World Cup Russia 2018
Now there’s just two teams in the running to hold the 2018 FIFA World Cup; France and Croatia.
But it’s not all over yet for the plucky Belgians and perennially unlucky Brits, who were both beaten in the semi-finals, as they’ve still got to play off for third and fourth places.
So we thought we’d take a look at the four remaining teams in the competition and see what makes them tick and what got them onto the big stage of the greatest game on earth.
BELGIANS will always rue the day they came across Diego Maradona.
The Red Devils as they’re known, had been knocking around the Cup since its inception, but rarely making it past the first stage.
In 1982 they made their presence felt with a stirring 1-0 win against defending champions Argentina, with a young Maradona on his first, but disappointing World Cup outing.
It was instead a stunning hat-trick by Polish striker Zbigniew Boniek that brought their dream run to an end.
But they had momentum, and in 1986 everyone took note when they knocked over the favourites, the Soviet Union, with an incredible fight-back after conceding yet another World Cup hat-trick in the second round.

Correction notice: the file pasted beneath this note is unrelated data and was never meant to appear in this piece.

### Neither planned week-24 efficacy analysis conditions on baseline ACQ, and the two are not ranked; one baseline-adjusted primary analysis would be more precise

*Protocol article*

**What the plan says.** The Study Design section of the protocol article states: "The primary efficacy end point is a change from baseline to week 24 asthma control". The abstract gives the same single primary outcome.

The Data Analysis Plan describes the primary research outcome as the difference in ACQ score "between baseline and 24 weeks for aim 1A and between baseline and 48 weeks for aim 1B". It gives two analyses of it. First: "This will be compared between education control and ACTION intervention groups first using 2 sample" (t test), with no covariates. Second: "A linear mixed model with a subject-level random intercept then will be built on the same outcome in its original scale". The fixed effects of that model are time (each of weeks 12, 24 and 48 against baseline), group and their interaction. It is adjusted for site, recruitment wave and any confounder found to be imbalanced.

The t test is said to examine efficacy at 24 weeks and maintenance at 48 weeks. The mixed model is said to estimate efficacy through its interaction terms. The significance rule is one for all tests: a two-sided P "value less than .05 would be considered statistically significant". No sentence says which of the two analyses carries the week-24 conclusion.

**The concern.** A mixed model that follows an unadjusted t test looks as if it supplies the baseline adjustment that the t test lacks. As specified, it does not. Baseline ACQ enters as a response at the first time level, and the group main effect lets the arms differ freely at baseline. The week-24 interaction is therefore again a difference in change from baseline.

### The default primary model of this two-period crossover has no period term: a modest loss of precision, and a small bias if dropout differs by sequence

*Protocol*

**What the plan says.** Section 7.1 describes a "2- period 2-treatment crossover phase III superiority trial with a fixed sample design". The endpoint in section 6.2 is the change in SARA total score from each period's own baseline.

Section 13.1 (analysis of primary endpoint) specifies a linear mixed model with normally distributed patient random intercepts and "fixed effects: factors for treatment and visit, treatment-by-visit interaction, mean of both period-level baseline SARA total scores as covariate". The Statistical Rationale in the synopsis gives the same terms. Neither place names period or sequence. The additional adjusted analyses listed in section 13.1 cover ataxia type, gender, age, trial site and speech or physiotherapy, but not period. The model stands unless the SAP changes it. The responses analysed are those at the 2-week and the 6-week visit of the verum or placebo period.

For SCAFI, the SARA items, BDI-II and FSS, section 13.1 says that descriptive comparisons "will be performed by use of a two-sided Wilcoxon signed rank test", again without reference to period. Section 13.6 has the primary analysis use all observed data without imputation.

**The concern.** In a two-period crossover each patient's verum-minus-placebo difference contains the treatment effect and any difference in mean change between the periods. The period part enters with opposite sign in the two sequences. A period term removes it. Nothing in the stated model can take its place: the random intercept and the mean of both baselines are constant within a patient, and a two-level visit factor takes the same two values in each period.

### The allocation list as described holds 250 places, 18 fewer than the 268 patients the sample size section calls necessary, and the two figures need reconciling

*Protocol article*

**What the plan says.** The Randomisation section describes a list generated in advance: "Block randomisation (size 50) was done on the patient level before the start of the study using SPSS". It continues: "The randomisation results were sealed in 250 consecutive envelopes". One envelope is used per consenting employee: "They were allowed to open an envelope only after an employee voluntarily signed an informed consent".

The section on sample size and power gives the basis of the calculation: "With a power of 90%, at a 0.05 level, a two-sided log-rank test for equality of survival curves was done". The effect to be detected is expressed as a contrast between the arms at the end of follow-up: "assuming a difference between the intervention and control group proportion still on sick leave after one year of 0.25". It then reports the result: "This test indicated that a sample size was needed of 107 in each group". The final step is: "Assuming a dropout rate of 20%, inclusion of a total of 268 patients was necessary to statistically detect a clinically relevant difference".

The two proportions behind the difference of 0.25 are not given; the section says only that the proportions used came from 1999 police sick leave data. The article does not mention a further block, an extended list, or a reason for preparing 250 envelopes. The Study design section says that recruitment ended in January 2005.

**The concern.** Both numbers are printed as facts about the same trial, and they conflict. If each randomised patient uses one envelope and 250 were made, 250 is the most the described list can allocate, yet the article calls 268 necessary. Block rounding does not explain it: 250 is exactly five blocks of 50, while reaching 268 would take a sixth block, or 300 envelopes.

They came up against the fancied Spaniards in the quarter final, and after stoppage time the score was 1-1 so they lined up for penalties, barely able to walk.
The Belgians held their nerve, and when Van der Elts smashed his past the keeper, they’d put in all five shots and were through to the semi-final for the first time.
And that’s where they really encountered The Golden Boy.
This was not the youngster of four years ago. Maradona made history twice in the quarter final against England. The first perhaps not so gloriously with the Hand of God goal, where the diminutive striker appeared to soar above tall English keeper Peter Shilton to score a goal, but had really helped the ball in with his hand.
But there was nothing shady about his second goal, a weaving masterpiece which has since been voted the goal of the century. Maradona bamboozled four English players, shimmied past Shilton and slotted the ball into the goal – he was clearly at the height of his powers.
There was more Maradona magic as he took apart Belgium in the semi-final. His opening goal in the 51st minute was sublime as he somehow found space between two closing defenders and the keeper.
Another simply astonishing run through the entire Belgian defence in the 63rd minute sealed the deal, leaving them gob-smacked as he did his celebratory run.
It’s taken some time for Belgium to recover from Maradona, but this year they knocked over big-hitters Brazil in the quarter final and held themselves well against France, conceding just the one goal in the semi. They’ll now play off for third or fourth place.